I must keep tabs on my emotional state every day. Morning and night. Checking in with myself. Others asking about how I’m doing. If I notice something, keeping mental track of whether it continues (and for how long) or whether it changes. Trying to pinpoint a cause or trigger for a change. Trying to notice if there’s a pattern. If something is getting better. Or worse. Trying to figure out how to fix it. This takes up so much time. And sometimes the mental effort is overwhelming. And I want to do anything other than think about my mental state.

These states have cost me jobs. I’ve been fired and walked off jobs more than I can count. I’ve quit classes. I’ve lost friends because I say no too much. I’ve lost friends because they can’t take the rollercoaster. I don’t blame them.

The cycle happens. Treatment is reactive. It will keep happening. Coming out of a depression I won’t realize I’m getting better and keep taking the same meds. Then I’ll start heading into mania. And at first it feels good, so I won’t do anything about it. Sometimes it’ll break on its own. Sometimes it’ll escalate and send me into a full-blown episode. Then my meds change, and I’ll come down to normal. Maybe adjust my meds again. Then a trigger. Or the meds are heavy on downers and not heavy enough on antidepressants. And down I’ll go, into the deep tunnel of depression. And round and round we go. I’ll quit another job. And get fired from another. I’ll burn bridges like no tomorrow. Yet I will try oh so hard to keep those bridges intact. And balancing all of this becomes a full-time job. And it follows me around. It’s not something I can leave in the office. And then there are all the psychiatrist visits and the therapy sessions. And sorting through causes, learning to deal with them, learning new coping methods, creating new coping methods.

I think the biggest falsehood I have believed about it is that it can be controlled. That if I just learn enough techniques to cope and keep my medicine right, I’ll never have an episode again. But that’s not how it works. Again, treatment is reactive. And living with this is a full-time job. Everything else is a hobby. Maybe someday dealing with bipolar disorder will be a part-time job.

Maybe.

Someday.

Book Review: Practice Makes Purpose-Six Spiritual Practices That Will Change Your Life and Transform Your Community

I’ve long had a love/hate relationship with self-help books, whether it comes to the personal, professional, romantic, and so on. I’ve read my share of self-help books in my life time and I’ve acquired quite a list of the good, bad, and downright ugly.

I can happily proclaim C. Paul Schroeder’s Practice Makes Purpose-Six Spiritual Practices That Will Change Your Life and Transform Your Community belongs in the good category.

In Practice Makes Purpose, Schroeder takes six ancient ideas and updates for our modern age, which let’s face it, my readers, is often confusing, frightening and downright overwhelming.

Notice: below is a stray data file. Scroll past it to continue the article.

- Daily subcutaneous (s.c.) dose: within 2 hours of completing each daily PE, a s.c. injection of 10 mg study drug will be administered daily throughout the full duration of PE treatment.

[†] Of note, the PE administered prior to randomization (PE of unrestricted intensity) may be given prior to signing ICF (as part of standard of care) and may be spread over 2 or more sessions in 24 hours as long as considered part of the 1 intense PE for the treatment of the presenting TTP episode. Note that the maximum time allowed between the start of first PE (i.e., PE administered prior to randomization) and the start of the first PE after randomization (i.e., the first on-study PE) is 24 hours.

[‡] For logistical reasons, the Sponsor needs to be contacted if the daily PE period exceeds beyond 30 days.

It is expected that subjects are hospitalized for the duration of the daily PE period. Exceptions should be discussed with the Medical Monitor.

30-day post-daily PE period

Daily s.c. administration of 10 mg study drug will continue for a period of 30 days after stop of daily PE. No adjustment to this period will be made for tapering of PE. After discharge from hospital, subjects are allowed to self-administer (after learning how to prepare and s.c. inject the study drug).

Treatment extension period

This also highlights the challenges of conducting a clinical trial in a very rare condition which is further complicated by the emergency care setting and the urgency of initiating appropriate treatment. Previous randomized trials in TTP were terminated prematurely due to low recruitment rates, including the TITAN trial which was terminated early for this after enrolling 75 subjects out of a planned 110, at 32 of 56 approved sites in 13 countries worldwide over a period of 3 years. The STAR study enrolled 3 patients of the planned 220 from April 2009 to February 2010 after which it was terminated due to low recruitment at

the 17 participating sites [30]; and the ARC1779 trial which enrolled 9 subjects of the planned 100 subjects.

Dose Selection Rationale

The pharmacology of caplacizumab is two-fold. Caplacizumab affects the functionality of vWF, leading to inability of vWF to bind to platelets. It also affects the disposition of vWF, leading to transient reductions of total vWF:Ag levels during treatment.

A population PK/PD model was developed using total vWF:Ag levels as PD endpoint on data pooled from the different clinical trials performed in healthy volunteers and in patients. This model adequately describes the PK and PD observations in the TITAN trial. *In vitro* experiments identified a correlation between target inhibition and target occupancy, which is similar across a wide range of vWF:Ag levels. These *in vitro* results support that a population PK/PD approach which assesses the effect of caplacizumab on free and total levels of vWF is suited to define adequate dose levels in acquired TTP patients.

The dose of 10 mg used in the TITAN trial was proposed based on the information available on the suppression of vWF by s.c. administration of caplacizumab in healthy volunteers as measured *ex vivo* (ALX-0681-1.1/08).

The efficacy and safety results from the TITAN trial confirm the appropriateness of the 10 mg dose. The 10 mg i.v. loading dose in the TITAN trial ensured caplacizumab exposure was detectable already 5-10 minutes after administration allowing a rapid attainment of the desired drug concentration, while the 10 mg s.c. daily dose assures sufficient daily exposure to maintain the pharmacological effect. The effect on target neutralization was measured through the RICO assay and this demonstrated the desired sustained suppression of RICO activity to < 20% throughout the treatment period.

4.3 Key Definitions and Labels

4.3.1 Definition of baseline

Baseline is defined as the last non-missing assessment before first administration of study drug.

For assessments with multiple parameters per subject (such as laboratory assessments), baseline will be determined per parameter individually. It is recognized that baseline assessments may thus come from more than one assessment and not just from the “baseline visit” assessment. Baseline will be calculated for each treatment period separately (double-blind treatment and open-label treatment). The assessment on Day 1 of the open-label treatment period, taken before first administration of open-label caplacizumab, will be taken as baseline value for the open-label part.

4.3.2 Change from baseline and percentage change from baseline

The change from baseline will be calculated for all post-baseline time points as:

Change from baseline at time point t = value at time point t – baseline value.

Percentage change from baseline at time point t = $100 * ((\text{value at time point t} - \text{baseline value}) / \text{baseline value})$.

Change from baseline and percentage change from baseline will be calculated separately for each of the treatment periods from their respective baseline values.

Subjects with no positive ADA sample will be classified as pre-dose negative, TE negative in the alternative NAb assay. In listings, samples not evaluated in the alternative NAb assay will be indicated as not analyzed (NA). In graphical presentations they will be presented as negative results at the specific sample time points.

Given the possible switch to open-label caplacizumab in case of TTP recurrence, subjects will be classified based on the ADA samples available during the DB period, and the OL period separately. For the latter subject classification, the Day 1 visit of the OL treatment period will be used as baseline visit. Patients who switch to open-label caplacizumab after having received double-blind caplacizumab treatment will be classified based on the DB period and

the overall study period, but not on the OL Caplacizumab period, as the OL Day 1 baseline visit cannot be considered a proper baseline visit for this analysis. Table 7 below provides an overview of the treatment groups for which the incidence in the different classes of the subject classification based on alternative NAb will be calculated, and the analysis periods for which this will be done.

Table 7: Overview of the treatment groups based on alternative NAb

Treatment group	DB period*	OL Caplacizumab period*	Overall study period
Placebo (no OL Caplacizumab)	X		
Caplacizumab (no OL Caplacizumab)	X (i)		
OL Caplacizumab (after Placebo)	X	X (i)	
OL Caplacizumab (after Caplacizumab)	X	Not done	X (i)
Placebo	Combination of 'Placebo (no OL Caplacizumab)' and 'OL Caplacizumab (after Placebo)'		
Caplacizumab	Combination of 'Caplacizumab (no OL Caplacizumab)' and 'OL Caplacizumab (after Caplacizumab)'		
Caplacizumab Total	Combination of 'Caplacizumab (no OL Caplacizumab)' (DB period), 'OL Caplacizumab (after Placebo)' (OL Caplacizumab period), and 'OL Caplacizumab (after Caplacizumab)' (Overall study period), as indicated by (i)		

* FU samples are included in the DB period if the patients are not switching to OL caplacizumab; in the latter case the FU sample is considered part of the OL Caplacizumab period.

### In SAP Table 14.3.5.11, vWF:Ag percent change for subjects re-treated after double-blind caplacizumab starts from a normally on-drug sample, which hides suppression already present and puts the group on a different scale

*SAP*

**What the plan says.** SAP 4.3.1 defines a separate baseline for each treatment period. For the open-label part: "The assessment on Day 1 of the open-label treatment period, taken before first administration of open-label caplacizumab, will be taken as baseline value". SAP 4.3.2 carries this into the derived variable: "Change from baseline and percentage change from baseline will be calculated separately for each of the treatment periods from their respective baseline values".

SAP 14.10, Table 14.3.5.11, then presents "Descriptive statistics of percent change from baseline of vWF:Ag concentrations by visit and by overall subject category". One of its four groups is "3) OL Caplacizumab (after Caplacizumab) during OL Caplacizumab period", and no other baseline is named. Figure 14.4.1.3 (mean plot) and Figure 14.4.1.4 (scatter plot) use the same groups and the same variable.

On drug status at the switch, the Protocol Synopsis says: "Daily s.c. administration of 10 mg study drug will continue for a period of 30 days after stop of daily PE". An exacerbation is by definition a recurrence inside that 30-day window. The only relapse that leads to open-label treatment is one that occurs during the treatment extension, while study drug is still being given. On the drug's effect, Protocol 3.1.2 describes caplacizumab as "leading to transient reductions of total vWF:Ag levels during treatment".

What are the six practices you ask? Quite simply they break down to the following:

  1. Compassionate Seeing
  2. Heartfelt Listening
  3. Intentional Welcoming
  4. Joyful Sharing
  5. Grateful Receiving
  6. Cooperative Building

Each of these six spiritual practices starts with a singular issue and ends with an actual practice. Between these two points includes steps Schroeder lays out at as the fix, the deep dive, the mantra, and the challenge, which are fully described in all six of these practices.

For instance, in compassionate seeing, Schroeder asks the reader to view ourselves and others with complete and unconditional acceptance. Now, this does not mean you condone someone’s behavior. Some people are just awful but get the “story behind the story” to find out why they are awful before you completely write them off. Compassionate seeing helps us connect with others and realize how we are all interconnected in various ways. Without compassionate seeing we are in danger of unraveling, which depletes us as individuals and depletes our communities.

As Practice Makes Purpose goes through all its parts, Schroeder describes in full the barriers we may face as well as the triumphs we can achieve. He does this with a clear and concise writing style that is practical, empathetic and audience-friendly. Once a Greek Orthodox Priest, Schroeder is wise enough to realize not every reader is a Christian, so he refrains from strict religious terms that may be off-putting. Nor is this book some odd bit of new age fluff that may turn off readers of more traditional religious orders.

While reading Practice Makes Purpose, I was struck how practical and easy I could use this advice in my own life when dealing with challenging people and predicaments. His advice is healthy in it respects our need to be open to others (his advice when it comes to heartfelt listening, “Tell me more” appeals to the writer in me and I also appreciate how he discusses the boundaries we may need to use in other situations. Yes, be open but don’t get steamrolled by others. I also deserve compassion.